These shouldn’t be things that are only accessible to people living in the leafy established suburbs of Sydney’s North and East.
Growing communities in Western Sydney deserve them too.
There is an alternative
So what’s the alternative? I want to share with you NSW Labor’s key priorities to turn this around.
One of the many things that changed when Perrottet became Premier was the end of the former Transport Minister Berejiklian’s focus on improving the passenger experience.
Today I pledge that a Minns Labor Government would take a different approach.
We will return to first principles and we will work each and everyday to restore people’s confidence and trust in our public transport system. We’ll do that by focusing on them.
We want to get public and active transport doing what it is meant to do – moving people, connecting our regions and making Greater Sydney an even better place to live, work and raise a family.
Transport should be a public asset we can rightly be proud of again.
This is what will drive us:
First: Put the public back in charge of their own journeys
Second: Recognise that we need people to run our public transport network
Third: Put active transport at the heart of transport planning
Fourth: Create rapid links to Western Sydney airport while there’s still time
Fifth and finally: Build things here … let me explain.
Putting people back in charge of their journeys
Firstly, people want to regain control of their journeys, especially after COVID.
People want to have more accurate information, reliable services and a choice of modes to inform their decisions about how they move around our city and State.
Yes, the pandemic put the inevitable move to more working from home into hyperdrive.
Work patterns have permanently shifted. And yes, people’s travel patterns have shifted too – but people are still traveling. We will always travel. But now we are traveling at different times and for different reasons.
So that means that the public service provision has to change too.
With that comes major opportunities.
We flattened the curve during covid. Now we can flatten the peak on public transport - possibly permanently - and better utilise the transport infrastructure that we have.
We need more frequent services all day rather than only during the traditional morning and evening peaks. We need more turn up and go services.
The service offering has to change to be convenient, reliable and dependable for what we need now.
And pricing needs to be fit for purpose too. The next version of Opal must be about leveraging these changes, from ticketing to payments, and all the opportunities that digitisation presents.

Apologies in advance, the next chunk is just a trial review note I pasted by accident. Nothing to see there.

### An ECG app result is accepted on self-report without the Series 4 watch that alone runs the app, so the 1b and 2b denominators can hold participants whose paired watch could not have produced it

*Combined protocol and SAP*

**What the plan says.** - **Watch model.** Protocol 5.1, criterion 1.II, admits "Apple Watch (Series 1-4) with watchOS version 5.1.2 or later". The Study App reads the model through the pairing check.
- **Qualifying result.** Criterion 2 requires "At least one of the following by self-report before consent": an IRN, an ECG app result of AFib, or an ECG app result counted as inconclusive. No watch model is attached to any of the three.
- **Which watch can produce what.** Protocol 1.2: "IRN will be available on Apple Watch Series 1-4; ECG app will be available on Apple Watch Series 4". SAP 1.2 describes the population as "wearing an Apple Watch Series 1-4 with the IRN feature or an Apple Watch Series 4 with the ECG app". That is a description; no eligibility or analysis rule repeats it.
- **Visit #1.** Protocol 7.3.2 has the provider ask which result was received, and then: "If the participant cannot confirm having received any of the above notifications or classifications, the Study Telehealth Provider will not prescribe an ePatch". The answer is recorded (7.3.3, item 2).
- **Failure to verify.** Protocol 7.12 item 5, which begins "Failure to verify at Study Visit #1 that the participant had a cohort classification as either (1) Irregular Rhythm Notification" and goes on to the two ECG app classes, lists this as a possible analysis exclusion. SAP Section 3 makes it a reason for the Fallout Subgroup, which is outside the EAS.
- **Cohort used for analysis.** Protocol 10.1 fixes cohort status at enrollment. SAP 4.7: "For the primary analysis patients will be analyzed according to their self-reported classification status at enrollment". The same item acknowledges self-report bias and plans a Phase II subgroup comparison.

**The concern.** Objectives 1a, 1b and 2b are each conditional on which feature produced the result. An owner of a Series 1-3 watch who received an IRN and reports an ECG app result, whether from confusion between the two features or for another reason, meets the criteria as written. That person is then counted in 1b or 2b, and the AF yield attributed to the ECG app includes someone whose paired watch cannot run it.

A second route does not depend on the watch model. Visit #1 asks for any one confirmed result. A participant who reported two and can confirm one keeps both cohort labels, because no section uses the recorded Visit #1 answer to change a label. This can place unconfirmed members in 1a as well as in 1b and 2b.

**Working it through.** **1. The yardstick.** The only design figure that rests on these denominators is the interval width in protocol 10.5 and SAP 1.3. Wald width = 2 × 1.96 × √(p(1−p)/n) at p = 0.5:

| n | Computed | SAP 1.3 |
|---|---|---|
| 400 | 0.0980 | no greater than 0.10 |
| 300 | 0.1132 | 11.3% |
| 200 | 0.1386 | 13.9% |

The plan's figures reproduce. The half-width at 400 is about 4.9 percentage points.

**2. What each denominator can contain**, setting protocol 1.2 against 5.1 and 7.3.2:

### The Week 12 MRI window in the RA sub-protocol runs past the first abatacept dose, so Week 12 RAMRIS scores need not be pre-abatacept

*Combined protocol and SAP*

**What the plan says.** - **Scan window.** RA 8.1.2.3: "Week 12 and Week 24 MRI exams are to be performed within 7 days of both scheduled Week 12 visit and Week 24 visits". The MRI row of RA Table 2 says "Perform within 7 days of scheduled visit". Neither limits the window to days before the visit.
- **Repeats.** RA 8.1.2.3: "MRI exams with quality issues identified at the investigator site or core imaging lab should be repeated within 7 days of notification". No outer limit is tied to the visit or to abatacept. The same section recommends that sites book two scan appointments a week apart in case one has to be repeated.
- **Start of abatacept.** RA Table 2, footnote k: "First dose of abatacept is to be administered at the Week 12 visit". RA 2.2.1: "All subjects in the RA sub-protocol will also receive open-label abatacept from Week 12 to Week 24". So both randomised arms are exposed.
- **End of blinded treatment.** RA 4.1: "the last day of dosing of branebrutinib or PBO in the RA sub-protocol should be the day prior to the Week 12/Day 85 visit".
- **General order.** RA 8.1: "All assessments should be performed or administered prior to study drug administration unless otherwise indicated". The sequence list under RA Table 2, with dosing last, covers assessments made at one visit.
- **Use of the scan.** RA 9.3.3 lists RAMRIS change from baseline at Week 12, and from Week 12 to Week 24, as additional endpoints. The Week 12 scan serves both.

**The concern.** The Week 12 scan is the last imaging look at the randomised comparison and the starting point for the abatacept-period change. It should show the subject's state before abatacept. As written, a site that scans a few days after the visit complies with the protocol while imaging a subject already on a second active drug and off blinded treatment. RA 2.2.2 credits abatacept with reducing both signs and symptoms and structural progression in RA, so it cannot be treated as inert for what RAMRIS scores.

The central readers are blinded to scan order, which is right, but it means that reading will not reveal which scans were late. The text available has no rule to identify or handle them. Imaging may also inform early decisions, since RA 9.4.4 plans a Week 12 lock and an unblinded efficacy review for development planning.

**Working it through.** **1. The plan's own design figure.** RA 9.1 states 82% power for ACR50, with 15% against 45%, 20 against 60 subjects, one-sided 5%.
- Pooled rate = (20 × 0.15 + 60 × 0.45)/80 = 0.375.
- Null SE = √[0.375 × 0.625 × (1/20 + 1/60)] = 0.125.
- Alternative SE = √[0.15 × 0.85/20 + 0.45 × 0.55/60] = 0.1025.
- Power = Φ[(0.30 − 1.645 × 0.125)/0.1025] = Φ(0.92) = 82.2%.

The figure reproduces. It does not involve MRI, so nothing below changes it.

Our modern lives are run via our phones, and our phones should be a passport for the public transport system: providing information and feedback, offering choices, and even allowing us to pay as we move through the network.
It should take you seconds to work out the best way to get where you are going, before you set out.
Real-time, accurate information so we can weigh the time, cost and environmental impact of our choices.
Technology can give people that information and put passengers in charge of their journey.
But people can only make use of that information if it is helps them navigate public transport services which are fully integrated with one another:
Buses that link up with trains, tram stops and train stations where you can charge a scooter or park a bike: seamless transitions between modes so that passengers can again be in control of their journeys.
We need to deliver real “last-mile” options, the share bikes, electric scooters, and better walking and cycling infrastructure to make the journey to public transport easier and improve our quality of life, no matter where you live.
And the station or terminal where the last-mile starts must be so much more than just a platform and a lift.
As a starting point, they must be accessible for everyone.
Stations can be hubs for other essential services. Why couldn’t you drop off your dry cleaning, pick up a parcel, get some groceries or a meal, charge your phone – or grab a coffee that tastes like a coffee?
Our stations, wharves and transport hubs should be focal points for the communities they service, not just as transit points, but as places for people to connect and manage the tasks of the day.
Finally, we need to make sure public transport is a cost-effective and attractive way to travel, especially as the cost of everything - including petrol - goes up and up.